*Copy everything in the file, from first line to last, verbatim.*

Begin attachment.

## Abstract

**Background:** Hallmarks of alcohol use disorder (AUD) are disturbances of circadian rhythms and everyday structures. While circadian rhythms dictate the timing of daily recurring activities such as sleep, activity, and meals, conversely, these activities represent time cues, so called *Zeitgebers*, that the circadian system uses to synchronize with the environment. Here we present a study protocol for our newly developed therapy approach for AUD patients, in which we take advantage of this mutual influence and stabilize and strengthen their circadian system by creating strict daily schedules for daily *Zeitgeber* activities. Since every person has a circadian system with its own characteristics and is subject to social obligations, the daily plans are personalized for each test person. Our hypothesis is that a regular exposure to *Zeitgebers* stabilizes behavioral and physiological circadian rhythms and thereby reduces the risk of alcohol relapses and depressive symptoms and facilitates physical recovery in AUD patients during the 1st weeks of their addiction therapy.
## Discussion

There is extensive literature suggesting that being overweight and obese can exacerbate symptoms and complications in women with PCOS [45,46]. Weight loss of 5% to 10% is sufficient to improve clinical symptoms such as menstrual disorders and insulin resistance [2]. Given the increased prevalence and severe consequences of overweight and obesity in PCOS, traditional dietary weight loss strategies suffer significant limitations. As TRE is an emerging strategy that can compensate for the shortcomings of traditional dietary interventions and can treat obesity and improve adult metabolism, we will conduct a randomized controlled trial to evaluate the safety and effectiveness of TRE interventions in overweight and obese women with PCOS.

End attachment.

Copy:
## Abstract

**Background:** Hallmarks of alcohol use disorder (AUD) are disturbances of circadian rhythms and everyday structures. While circadian rhythms dictate the timing of daily recurring activities such as sleep, activity, and meals, conversely, these activities represent time cues, so called *Zeitgebers*, that the circadian system uses to synchronize with the environment. Here we present a study protocol for our newly developed therapy approach for AUD patients, in which we take advantage of this mutual influence and stabilize and strengthen their circadian system by creating strict daily schedules for daily *Zeitgeber* activities. Since every person has a circadian system with its own characteristics and is subject to social obligations, the daily plans are personalized for each test person. Our hypothesis is that a regular exposure to *Zeitgebers* stabilizes behavioral and physiological circadian rhythms and thereby reduces the risk of alcohol relapses and depressive symptoms and facilitates physical recovery in AUD patients during the 1st weeks of their addiction therapy.
## Discussion

There is extensive literature suggesting that being overweight and obese can exacerbate symptoms and complications in women with PCOS [45,46]. Weight loss of 5% to 10% is sufficient to improve clinical symptoms such as menstrual disorders and insulin resistance [2]. Given the increased prevalence and severe consequences of overweight and obesity in PCOS, traditional dietary weight loss strategies suffer significant limitations. As TRE is an emerging strategy that can compensate for the shortcomings of traditional dietary interventions and can treat obesity and improve adult metabolism, we will conduct a randomized controlled trial to evaluate the safety and effectiveness of TRE interventions in overweight and obese women with PCOS.